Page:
There are strips that are no brainers for inclusion (“Halo Jones”, “Slaine : The Horned God”) but equally there are some that to some may be more questionable, although that may be down to personal taste (“The Red Seas”, “Aquila”).  Not all the strips have been cherry picked. Some strips have been reprinted verbatim regardless of quality. Classic strips that have outstayed their welcome are reprinted completely,  Gerry Finley Day’s post Traitor General “Rogue Trooper” is a prime example of a sequence that could have been skipped and gone straight to John Smith, Steve Dillon & Kev Walker’s masterful “Cinnibar”, although we should be grateful we didn’t get a volume of “The Hit”.  Perhaps more curios like “Armoured Gideon” could have been included instead of the filler or fulfilling the desire to be complete. Equally, reprints of some of the more recent successful runs, such as “Stickleback”, “Shakara” and “Zombo” were cut off before the climax. This could be due to the strips not yet being completed in time for publication but others seem a little inexcusable, particularly as their runs are complete”. Perhaps this is because they aren’t neatly divisible, 1.5 issues for example instead of a neat 2.

On the upside, there is a balance between the classic 2000AD strips  such as “Nemesis the Warlock”, early “ABC Warriors” and  “Meltdown Man” through to the  “troubled” period of the nineties with “Firekind” (well overdue) , “Sinister Dexter” and the new “golden age” featuring “Brink” & “Kingdom”, and strips that straddle every era  like “Strontium Dog”.

The “In Detail” articles at the back of each volume are interesting. They are either a general interview with one or two of the creators and or editorial staff or an analysis of the character or specific storyline.

Quality control on production has occasionally been a bit iffy, misprinted spine images, inner covers that don’t match the strip in the volume, and even blank end papers. Speaking from personal experience for the most part Hachette have rectified errors, but there have also been reports of slow shipping and missed issues.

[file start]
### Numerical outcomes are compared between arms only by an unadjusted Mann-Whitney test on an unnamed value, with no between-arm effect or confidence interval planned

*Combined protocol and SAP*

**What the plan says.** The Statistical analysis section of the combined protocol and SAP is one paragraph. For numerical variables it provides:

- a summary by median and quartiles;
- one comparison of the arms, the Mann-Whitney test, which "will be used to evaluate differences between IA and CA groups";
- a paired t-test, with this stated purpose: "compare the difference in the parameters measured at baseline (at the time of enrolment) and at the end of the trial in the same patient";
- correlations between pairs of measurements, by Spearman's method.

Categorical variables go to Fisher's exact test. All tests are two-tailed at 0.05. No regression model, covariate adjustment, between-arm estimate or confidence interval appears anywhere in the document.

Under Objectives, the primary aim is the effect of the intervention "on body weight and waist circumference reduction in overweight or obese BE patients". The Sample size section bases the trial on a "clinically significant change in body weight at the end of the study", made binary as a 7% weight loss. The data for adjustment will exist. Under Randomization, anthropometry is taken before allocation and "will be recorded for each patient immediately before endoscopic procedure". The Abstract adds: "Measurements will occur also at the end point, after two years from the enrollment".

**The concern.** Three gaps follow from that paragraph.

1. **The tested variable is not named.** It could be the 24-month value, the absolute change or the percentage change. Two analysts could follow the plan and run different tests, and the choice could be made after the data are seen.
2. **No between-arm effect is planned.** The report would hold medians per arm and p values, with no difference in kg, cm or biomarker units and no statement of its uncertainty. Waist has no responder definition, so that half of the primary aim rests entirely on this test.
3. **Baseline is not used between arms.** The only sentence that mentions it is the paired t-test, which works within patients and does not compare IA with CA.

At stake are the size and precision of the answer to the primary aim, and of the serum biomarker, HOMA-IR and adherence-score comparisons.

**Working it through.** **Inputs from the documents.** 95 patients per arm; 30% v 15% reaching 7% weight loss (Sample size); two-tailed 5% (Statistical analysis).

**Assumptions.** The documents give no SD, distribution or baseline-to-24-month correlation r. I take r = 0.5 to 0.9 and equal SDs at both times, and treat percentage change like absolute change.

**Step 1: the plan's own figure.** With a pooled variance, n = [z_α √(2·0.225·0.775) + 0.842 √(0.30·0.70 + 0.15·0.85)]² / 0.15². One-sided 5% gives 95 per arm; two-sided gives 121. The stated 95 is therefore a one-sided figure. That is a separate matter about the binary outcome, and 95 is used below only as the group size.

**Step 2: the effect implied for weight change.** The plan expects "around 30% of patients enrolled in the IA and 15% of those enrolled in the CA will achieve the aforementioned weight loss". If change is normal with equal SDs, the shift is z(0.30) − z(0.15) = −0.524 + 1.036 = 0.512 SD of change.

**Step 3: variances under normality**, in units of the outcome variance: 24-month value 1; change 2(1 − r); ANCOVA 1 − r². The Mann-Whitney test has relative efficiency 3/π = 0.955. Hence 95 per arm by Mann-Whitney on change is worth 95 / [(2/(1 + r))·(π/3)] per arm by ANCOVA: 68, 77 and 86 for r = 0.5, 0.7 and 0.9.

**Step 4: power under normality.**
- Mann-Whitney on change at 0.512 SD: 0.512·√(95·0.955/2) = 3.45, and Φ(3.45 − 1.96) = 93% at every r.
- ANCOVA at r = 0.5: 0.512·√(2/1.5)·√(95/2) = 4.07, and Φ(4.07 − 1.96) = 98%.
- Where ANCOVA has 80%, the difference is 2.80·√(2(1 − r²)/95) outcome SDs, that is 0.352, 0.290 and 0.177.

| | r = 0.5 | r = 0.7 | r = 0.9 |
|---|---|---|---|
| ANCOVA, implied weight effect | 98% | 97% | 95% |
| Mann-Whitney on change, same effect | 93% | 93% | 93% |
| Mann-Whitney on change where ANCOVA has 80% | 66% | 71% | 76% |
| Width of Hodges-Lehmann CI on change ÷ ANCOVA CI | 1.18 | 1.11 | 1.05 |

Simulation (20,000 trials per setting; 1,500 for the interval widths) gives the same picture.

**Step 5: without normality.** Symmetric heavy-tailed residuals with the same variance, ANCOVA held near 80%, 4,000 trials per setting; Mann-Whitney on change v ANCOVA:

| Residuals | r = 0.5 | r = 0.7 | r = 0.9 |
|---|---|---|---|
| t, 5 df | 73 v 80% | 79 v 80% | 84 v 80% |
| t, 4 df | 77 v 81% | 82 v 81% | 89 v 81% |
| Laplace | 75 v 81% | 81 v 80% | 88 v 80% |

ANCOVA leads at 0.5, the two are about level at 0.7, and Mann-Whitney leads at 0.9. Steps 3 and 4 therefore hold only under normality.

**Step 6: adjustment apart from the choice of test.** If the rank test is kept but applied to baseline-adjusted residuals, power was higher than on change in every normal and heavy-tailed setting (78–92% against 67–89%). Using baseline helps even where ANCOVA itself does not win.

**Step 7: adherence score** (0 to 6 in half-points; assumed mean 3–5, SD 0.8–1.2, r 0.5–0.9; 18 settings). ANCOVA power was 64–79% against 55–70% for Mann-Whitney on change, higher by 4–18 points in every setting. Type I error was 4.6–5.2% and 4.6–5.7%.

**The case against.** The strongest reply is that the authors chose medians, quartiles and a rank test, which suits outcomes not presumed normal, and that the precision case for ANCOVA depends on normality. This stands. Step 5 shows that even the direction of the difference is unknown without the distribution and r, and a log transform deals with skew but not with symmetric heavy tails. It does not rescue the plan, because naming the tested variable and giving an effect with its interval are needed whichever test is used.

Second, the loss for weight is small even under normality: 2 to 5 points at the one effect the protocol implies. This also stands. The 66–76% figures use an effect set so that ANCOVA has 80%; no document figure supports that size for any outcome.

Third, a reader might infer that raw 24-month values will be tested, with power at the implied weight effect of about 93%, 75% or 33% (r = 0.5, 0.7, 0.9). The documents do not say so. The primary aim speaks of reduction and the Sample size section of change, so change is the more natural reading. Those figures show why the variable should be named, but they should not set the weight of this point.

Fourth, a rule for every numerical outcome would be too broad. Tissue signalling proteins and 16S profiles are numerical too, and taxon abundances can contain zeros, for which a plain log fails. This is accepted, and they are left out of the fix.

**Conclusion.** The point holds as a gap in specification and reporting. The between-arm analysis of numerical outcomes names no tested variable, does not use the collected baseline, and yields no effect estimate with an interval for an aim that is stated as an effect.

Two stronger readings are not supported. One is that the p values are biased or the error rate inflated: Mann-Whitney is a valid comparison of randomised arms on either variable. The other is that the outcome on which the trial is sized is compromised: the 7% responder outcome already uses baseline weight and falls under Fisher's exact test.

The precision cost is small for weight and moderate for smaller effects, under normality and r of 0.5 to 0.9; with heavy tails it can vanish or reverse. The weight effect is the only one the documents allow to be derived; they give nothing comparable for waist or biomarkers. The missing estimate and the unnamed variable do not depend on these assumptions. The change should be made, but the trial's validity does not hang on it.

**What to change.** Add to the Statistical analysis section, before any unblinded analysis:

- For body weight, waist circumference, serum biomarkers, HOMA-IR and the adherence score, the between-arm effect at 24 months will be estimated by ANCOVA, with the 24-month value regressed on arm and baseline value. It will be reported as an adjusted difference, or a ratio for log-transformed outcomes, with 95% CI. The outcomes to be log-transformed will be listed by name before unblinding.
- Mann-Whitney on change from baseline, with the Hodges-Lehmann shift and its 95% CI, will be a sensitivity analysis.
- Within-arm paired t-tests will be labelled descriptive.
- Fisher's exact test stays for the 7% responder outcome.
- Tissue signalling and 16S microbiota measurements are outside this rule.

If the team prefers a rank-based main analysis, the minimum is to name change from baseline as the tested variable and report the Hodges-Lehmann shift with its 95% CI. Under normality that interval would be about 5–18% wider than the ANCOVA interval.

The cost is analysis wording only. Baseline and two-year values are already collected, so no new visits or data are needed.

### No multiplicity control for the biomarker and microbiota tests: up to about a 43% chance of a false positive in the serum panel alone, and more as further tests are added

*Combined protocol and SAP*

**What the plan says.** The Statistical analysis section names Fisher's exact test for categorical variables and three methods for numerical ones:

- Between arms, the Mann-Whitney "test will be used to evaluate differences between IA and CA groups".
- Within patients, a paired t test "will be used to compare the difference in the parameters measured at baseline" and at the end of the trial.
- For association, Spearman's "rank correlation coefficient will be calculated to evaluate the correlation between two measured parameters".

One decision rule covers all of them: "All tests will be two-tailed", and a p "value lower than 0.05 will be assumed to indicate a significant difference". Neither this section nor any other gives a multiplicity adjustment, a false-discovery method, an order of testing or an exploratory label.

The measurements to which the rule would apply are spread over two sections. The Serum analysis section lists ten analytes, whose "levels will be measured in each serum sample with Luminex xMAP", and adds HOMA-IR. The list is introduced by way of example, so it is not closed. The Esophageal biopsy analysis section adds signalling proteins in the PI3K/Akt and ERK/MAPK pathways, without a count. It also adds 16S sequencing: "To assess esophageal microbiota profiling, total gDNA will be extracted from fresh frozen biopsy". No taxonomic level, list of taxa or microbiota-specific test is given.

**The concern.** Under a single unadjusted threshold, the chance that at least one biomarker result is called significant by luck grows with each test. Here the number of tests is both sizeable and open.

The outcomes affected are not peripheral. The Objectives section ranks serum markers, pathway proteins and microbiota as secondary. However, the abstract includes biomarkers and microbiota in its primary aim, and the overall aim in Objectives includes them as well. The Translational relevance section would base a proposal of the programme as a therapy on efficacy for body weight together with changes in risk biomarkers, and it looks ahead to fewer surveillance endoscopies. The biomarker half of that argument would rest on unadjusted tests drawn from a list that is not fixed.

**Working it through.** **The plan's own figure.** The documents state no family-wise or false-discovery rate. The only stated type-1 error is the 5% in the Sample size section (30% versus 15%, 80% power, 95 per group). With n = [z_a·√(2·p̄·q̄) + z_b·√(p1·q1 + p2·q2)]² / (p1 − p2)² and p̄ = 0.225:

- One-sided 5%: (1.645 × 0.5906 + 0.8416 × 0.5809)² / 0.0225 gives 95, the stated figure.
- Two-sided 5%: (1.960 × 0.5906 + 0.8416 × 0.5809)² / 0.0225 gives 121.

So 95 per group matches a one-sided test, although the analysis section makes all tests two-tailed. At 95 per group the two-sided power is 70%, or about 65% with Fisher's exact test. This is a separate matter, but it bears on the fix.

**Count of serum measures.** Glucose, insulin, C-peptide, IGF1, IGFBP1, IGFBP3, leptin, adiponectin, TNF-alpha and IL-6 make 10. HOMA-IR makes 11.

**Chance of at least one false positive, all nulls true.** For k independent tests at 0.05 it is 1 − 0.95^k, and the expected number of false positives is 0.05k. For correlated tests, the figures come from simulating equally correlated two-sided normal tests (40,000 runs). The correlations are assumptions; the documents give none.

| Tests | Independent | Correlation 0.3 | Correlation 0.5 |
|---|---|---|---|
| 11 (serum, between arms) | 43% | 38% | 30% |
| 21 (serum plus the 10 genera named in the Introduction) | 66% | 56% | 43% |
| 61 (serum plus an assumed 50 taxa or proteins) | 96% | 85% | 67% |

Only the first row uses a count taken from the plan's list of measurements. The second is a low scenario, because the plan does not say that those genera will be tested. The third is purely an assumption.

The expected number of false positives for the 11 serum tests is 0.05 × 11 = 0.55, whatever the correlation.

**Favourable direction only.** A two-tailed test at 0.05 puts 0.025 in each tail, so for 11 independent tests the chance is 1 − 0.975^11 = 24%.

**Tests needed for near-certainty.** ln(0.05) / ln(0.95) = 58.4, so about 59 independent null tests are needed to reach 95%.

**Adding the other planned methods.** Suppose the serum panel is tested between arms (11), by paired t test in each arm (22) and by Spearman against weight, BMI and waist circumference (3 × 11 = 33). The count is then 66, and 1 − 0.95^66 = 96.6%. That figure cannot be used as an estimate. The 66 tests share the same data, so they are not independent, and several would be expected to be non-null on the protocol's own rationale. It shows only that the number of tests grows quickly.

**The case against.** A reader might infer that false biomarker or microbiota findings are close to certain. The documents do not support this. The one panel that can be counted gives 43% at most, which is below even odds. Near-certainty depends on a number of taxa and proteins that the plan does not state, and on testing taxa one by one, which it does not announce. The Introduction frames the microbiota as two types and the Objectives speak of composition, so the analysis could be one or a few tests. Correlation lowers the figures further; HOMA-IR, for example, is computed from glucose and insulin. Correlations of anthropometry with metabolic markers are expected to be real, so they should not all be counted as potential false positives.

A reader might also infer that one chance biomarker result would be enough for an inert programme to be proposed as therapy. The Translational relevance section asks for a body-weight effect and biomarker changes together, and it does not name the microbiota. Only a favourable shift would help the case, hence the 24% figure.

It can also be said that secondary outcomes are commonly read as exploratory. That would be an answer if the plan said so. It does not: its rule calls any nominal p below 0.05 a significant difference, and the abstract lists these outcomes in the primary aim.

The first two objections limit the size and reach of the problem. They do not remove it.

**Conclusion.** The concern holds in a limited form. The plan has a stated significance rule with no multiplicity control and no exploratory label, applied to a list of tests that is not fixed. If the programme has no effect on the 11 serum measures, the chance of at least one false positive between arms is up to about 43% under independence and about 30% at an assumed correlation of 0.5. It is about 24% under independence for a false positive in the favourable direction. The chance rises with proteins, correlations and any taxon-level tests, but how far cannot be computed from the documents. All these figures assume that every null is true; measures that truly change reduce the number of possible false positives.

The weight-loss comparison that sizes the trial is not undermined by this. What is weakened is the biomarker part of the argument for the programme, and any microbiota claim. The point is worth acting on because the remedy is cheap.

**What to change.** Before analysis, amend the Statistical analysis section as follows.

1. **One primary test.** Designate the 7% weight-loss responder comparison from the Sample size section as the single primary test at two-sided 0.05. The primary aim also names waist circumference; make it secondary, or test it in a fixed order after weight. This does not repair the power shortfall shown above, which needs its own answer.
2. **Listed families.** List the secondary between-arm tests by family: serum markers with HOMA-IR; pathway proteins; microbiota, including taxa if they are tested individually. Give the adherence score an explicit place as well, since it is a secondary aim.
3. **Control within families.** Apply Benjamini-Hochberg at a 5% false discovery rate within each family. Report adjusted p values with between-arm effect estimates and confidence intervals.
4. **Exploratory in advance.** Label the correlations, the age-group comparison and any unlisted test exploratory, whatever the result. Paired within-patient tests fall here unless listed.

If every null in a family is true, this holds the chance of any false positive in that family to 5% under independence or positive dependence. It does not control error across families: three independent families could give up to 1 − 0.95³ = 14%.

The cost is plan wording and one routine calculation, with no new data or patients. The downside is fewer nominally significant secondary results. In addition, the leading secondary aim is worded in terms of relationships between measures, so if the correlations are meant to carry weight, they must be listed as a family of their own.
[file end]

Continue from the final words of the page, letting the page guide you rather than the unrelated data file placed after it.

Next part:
As much as the hardback volumes are attractive, the pages have been reduced in size. Maintaining the original page size would have been preferable as the Titan volumes had, though without the lack of durability.  The Hachette covers aren’t all new. The images are mainly old covers of Progs’, special editions, pin ups or covers from other collections. Toward the end of its run, the Best of 2000AD Monthly bore some wonderful new art and it’s a shame that the budget didn’t stretch to something similar.

The recent announcement of the extension and the preview image that accompanied it makes one fear of barrels being scraped. Some of the material that is considered would be better suited in the Judge Dredd Megazine freebie floppies, if they haven’t already been there.

 Do we really need a collection of “Blackhawk”? The post Ennis ponderous and meandering “Strontium Dogs”, unsuccessful relaunches such as the Samantha Slade “Robo Hunter”, or the ultimately confusing  Friday incarnation of “Rogue Trooper”?  There are some welcome additions early 2000AD era “Ro-busters”, Edgington and D’Israeli’s “Leviathan”, “Brass Sun” (again, unfinished at the time of writing) etc.  settle the nerves and subscriptions are left un-cancelled and you’d hope that there will be a few other nice surprises, more along the lines of  “Harry Twenty on the High Rock” rather than a complete reprint of “Trash”.

It’s definitely a more satisfying read than the Mega Collection but long term Squaxx, will have many of these strips already if they will own that Titan album collection of the older strips, but it’s that demographic that is drawn in. Those of a certain age, returning to the Prog’ or just will collect anything Prog’ related (ahem).  The Ultimate Collection is aimed at the more established fan. If Rebellion wanted to attract newcomers it would be an opportunity to present a lower cost reprint title, lower quality paper, nice eye catching covers, not serialising as the postponed title would have been, complete stories where possible. A bit like The Best of 2000AD Monthly really.

All being well, this will be “the ultimate collection” for a short period, but for all its short comings, it’s been worthwhile.